Zverev takes down Kyrgios, Australia joined by Italy in Davis Cup quarterfinals

By Davis Cup standards, Germany’s Alexander Zverev beating Nick Kyrgios on the road in Australia is not that big of an upset–not after Cameron Norrie, a little-known Brit who recently played college tennis at TCU, came back from two sets and a break down against Roberto Bautista Agut to stun the Spaniard 4-6, 3-6, 6-3, 6-2, 6-2 two days earlier. After all, Norrie had never previously played a single five-setter and had never played a single professional match on red clay.

As for Zverev vs. Kyrgios, the 20-year-old German may be ranked higher (No. 5 to No. 14) but had been 1-3 lifetime in the head-to-head series with Kyrgios heading into Sunday’s proceedings in Brisbane. He was also coming off a five-set loss to Hyeon Chung in the Australian Open fourth round and had just barely battled past Alex de Minaur 7-5, 4-6, 4-6, 6-3, 7-6(4) in Friday’s opening rubber. Kyrgios, meanwhile, was sporting a 7-1 overall record this season and had trounced Jan-Lennard Struff 6-4, 6-4, 6-4 on Friday.

None of that mattered on finale Sunday.

An inspired Zverev, maintaining momentum from the most clutch Davis Cup performance of his career at de Minaur’s expense, took advantage of a struggling Kyrgios to dominate 6-2, 7-6(3), 6-2 and send the Germans through to the quarterfinals of tennis’ annual team competition. Kyrgios was plagued an apparent elbow issue that relegated his serve to a shadow of the lethal weapon it had been against Struff.

Highlights:

https://www.youtube.com/watch?v=zuN0xMrE_mA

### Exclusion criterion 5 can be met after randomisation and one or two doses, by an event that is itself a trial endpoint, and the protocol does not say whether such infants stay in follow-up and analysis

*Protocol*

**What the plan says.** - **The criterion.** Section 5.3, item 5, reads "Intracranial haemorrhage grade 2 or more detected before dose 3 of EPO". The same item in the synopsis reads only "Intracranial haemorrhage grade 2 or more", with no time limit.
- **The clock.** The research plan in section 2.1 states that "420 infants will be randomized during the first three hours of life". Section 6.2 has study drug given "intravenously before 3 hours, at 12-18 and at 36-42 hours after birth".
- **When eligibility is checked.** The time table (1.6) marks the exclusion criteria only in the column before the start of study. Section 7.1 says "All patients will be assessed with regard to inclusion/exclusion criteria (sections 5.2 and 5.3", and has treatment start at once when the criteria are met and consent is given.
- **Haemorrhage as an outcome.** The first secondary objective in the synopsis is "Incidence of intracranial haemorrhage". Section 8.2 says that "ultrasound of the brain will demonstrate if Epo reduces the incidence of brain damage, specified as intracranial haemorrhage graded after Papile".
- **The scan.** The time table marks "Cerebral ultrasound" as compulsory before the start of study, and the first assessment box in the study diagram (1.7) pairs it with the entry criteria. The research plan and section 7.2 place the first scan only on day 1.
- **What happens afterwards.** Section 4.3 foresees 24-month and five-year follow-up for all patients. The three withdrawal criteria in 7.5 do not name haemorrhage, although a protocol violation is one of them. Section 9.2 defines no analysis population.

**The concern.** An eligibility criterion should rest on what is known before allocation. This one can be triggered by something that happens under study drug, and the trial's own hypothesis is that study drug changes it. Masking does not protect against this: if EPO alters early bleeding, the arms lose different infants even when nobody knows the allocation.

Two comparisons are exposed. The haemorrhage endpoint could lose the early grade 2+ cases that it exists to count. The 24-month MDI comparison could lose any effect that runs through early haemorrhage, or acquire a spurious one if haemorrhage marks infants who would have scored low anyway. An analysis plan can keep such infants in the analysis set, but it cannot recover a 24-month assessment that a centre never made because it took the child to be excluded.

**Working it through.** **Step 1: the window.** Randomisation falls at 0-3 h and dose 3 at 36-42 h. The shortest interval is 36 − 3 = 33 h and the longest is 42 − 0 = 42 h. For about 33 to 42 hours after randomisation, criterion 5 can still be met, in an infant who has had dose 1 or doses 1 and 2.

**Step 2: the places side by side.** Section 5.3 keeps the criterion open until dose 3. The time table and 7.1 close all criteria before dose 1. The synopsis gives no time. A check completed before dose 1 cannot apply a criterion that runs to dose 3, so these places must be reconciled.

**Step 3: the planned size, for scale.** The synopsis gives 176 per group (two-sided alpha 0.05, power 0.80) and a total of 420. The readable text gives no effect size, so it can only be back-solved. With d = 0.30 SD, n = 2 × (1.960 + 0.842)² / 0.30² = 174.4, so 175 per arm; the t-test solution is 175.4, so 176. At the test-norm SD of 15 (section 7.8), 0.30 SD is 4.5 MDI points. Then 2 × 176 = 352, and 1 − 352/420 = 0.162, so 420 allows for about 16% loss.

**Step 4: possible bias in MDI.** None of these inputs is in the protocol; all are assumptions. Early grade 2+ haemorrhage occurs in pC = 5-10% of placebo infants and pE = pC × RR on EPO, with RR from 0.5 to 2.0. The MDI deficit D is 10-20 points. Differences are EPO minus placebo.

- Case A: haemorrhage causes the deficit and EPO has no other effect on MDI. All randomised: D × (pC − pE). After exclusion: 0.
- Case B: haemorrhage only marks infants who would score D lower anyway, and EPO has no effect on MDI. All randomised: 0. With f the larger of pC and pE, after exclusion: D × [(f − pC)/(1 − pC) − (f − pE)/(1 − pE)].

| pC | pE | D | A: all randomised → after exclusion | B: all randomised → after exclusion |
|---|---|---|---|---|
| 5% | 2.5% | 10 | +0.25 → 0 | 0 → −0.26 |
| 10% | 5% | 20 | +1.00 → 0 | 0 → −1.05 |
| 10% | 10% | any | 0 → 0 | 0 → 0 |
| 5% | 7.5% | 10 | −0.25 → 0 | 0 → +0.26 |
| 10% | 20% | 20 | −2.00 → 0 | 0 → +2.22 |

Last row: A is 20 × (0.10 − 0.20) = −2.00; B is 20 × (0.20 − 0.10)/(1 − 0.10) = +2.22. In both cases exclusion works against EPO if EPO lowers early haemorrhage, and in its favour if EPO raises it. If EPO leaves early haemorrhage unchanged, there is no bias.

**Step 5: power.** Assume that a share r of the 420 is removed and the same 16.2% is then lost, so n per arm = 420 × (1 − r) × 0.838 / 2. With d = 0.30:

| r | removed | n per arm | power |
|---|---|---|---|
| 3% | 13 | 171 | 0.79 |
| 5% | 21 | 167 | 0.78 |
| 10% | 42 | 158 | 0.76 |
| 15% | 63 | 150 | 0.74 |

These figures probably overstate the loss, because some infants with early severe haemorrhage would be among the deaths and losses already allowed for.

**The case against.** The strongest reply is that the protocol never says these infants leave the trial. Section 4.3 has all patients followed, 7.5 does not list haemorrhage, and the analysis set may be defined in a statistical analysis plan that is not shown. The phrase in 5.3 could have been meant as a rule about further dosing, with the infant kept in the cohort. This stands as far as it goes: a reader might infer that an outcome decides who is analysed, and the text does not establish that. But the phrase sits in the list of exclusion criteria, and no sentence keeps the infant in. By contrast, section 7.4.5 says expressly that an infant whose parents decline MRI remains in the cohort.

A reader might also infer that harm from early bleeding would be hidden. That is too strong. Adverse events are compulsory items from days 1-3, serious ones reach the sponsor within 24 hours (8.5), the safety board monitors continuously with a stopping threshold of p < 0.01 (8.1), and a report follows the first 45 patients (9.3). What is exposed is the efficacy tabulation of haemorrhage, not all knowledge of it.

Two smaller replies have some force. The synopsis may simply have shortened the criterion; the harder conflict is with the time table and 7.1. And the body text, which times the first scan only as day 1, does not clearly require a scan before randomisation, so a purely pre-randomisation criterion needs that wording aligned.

“[Zverev] played great today,” the 22-year-old Aussie noted. “I thought he served well. But my biggest weapon was not really there and that affects the rest of my game. It’s tough to go out there and not be able to put in your best performance. It just sucks. I had my eye on this Davis Cup tie throughout the whole Aussie summer.”

“Sometimes that’s how it falls,” Australian captain Lleyton Hewitt lamented. “We’ve just got pick ourselves up. Obviously we’ve got to try and next time fight to stay in the World Group, which will be the next goal, and if we can do that again, we still have a young up-and-coming team with not that much experience, so I’d like to think that the next three to five years we can have a real shake at the Davis Cup competition.’’

This year, however, is Germany’s chance to keep going.

“(Winning) against a really strong Australian team it makes us very confident also for the next rounds, for the next upcoming years,’’ captain Michael Kohlmann commented. “I think we showed that we have a lot of good players, a lot of strong players and all the four guys who are here.… They put something into the tie and I think that in the end we showed that we are able to go further than this.’’

Italy also went on the road and sealed the deal after rubbers, as Fabio Fognini finished off Japan’s Yuichi Sugita following a five-set thriller. Fognini prevailed 3-6, 6-1, 3-6, 7-6(6), 7-5 for his second five-set singles win of the weekend and his third point for Italy in the three-day span. The world No. 22 also recovered from two sets to one down against Taro Daniel on Friday before winning Saturday’s doubles rubber with Simone Bolelli 7-5, 6-7(7), 7-6(3), 7-5 over Ben McLachlan and Yasutaka Uchiyama.

After four hours and eight minutes on court against Sugita, Fognini’s total match time for the weekend ended at 11 hours and 41 minutes.

“Fognini played singles and doubles the first two days; today he was already tired and not sure to play,” captain Corrado Barazzutti said. “But he’s a really great player–the perfect player for Davis Cup.”

“I think this was the toughest Davis Cup tie I’ve played,” Fognini admitted. “I was really tired coming from Melbourne, hot conditions, to here where it’s cold and snowing. I played with my heart. Now it’s time for recovery and then we will think about the quarterfinal when we are close to it.”

Italy and Germany join the United States and Kazakhstan–who completed three-match sweeps on Saturday–on April’s quarterfinal schedule. The Italians await France, while Germany will go up against Spain. France, Spain Croatia, and Belgium all advanced with respective 3-1 wins over the Netherlands, Great Britain, Canada, and Hungary.

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